As Sears Holdings Corp. continues its downward spiral, the retail company is in talks to sell off the Kenmore appliance brand. But federal regulators are paying careful attention, because Sears' pension shortfall could end up becoming the government's problem.
What's going on?
Over the last decade, Sears sales have declined nearly 60 percent, according to The Wall Street Journal, and its shares have plummeted from $144 to a $1.30.
Riddled with debt, the company sold 266 properties to a real estate investment trust in 2015. While bankruptcy rumors circulated last year, the firm opted to downsize instead — shutting down hundreds of Kmart and Sears stores and continuing to sell off valuable assets to stay in operation.
After trying unsuccessfully to unload the Kenmore brand for two years, Sears CEO Edward Lampert — who is also the corporation's biggest shareholder and biggest lender — has offered to purchase Kenmore through his hedge fund, ESL Investments Inc.
ESL made the offer to buy Kenmore along with other assets from Sears in April. Last week, Lambert wrote a letter to the board specifying a purchase price of $400 million. A special committee made up of four independent board members is currently reviewing the proposal. ESL hopes to have a final agreement as soon as Friday.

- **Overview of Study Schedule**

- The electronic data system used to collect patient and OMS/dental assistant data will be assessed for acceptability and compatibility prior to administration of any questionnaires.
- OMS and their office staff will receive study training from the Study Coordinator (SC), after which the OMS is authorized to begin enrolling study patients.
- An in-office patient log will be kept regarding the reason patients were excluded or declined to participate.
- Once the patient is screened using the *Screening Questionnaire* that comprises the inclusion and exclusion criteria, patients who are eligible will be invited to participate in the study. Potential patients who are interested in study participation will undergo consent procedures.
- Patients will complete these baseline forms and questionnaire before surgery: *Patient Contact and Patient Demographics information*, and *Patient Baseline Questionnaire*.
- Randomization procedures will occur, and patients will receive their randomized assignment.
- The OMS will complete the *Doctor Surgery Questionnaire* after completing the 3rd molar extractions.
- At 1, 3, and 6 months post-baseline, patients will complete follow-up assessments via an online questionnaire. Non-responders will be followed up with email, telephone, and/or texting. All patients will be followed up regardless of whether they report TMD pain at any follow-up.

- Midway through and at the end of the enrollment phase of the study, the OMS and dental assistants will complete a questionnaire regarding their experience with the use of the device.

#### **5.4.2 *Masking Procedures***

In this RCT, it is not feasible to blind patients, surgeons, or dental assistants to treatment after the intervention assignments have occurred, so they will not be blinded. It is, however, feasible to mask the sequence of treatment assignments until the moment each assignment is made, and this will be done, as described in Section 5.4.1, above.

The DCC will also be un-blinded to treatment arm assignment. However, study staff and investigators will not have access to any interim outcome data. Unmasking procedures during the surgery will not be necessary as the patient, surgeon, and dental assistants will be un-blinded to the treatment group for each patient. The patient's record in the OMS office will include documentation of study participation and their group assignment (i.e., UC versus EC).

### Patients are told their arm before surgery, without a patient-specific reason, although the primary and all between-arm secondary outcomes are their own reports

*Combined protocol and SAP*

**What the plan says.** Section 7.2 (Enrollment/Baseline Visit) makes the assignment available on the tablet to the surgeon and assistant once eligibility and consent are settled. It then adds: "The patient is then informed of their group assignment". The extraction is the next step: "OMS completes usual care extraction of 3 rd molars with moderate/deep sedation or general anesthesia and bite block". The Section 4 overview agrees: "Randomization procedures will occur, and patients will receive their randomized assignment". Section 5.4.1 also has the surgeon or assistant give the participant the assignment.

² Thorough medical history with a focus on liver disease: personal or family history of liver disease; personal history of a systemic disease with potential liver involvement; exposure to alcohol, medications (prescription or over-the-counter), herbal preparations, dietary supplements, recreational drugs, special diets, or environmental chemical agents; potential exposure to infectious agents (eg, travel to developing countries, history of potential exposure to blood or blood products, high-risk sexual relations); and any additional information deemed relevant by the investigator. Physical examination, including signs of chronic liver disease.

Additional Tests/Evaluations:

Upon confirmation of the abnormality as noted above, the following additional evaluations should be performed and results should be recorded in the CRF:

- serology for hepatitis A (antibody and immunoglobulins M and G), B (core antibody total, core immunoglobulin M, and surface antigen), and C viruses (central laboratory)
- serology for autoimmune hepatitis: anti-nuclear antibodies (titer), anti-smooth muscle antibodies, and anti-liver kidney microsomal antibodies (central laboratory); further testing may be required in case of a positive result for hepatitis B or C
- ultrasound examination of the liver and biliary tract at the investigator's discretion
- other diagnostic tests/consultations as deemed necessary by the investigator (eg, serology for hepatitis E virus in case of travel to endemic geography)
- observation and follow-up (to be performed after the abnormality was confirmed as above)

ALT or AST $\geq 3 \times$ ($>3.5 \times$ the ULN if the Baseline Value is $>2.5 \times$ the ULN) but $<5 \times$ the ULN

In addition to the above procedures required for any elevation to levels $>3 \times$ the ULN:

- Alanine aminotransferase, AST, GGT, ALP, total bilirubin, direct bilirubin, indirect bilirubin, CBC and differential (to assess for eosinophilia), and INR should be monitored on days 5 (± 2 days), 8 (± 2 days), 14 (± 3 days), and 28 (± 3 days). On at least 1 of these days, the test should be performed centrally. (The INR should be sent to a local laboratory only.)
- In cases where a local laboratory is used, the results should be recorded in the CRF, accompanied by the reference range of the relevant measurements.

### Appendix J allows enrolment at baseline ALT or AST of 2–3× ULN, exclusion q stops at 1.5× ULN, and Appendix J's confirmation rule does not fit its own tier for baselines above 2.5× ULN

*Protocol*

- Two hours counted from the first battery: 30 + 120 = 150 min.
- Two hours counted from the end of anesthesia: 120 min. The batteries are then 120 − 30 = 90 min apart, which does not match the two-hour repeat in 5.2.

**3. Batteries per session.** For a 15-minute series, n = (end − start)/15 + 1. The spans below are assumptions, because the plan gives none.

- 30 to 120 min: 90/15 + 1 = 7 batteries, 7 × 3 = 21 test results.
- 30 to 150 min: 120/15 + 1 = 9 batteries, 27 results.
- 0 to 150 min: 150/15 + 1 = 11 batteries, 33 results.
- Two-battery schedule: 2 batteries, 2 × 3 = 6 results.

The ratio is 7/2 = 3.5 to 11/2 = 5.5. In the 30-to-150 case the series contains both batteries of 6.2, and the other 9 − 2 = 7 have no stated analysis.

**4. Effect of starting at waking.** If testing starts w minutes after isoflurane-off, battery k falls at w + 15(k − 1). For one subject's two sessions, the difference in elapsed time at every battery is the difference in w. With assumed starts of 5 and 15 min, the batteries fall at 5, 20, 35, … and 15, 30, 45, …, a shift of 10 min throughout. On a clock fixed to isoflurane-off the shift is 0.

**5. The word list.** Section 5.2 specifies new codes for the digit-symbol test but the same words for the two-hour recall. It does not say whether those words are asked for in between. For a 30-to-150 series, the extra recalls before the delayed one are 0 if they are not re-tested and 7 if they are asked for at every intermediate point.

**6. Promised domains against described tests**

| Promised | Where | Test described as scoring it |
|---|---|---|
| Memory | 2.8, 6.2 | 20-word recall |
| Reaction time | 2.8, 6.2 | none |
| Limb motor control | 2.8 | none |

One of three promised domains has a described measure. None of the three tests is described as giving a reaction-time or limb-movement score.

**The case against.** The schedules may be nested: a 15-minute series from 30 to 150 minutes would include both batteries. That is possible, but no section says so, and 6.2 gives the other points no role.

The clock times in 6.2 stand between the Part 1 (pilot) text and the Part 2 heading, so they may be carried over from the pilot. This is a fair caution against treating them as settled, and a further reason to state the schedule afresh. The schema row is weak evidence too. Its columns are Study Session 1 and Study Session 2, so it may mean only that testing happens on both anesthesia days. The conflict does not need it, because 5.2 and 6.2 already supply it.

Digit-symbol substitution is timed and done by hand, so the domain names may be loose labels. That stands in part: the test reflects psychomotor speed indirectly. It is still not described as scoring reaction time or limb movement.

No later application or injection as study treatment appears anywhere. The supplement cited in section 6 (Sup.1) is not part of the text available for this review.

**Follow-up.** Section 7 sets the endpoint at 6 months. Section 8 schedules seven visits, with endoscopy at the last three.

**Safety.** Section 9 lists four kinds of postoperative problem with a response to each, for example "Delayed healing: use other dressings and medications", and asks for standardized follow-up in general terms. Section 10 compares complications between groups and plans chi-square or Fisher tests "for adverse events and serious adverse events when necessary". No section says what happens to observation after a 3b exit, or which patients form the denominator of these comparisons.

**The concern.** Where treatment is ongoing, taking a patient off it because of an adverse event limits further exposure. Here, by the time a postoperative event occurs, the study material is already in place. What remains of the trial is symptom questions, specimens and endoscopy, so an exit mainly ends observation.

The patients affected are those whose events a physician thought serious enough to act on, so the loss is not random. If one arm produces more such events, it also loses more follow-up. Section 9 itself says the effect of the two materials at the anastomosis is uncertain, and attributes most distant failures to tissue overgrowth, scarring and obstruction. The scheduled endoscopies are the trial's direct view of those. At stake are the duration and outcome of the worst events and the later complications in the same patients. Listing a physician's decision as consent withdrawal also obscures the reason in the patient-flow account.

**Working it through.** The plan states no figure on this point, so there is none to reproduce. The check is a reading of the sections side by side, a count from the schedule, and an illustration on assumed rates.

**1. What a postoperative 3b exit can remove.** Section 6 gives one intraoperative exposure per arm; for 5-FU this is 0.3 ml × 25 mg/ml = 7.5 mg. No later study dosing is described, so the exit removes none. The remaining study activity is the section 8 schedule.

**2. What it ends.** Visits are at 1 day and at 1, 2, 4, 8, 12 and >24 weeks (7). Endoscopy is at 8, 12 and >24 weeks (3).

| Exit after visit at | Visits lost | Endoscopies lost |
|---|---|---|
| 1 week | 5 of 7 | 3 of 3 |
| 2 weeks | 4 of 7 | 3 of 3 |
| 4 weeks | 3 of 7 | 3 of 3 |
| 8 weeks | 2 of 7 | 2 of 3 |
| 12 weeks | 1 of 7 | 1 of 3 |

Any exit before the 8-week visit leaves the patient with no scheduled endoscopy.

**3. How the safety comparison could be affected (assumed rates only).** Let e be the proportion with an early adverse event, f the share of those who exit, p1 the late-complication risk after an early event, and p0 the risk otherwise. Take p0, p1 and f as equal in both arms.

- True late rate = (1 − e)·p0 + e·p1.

So what's up with the pension situation?
The United States government's Pension Benefit Guaranty Corporation holds the power to halt such a deal. The entity is responsible for overseeing the private pensions of roughly 40 million Americans, including the 100,000 Sears retirees.
According to Reuters, when Sears sold its Craftsman tool line for $900 million last year, the PBGC allowed the deal to move forward only after taking its own cut: "a $250 million payment, rights to a 15-year revenue stream stemming from new sales of the tool line, and liens on $100 million of the retailer's real estate."
Sears' pension shortfall is currently at $1.5 billion. Citing unnamed sources, Reuters reported that that PBGC is expected to take as much cash as it can from the Kenmore deal, while being careful not to bankrupt the company — knowing that the governing body could get stuck covering the shortfall down the road.
But the PBGC — which is funded through insurance premiums and assets from failed employers' pension plans — has its own funding problems. While it does not receive taxpayer dollars, its multiemployer insurance program is expected to be insolvent by 2025. The organization announced in May that the program's deficit is expected to grow to around $89.5 over the next decade.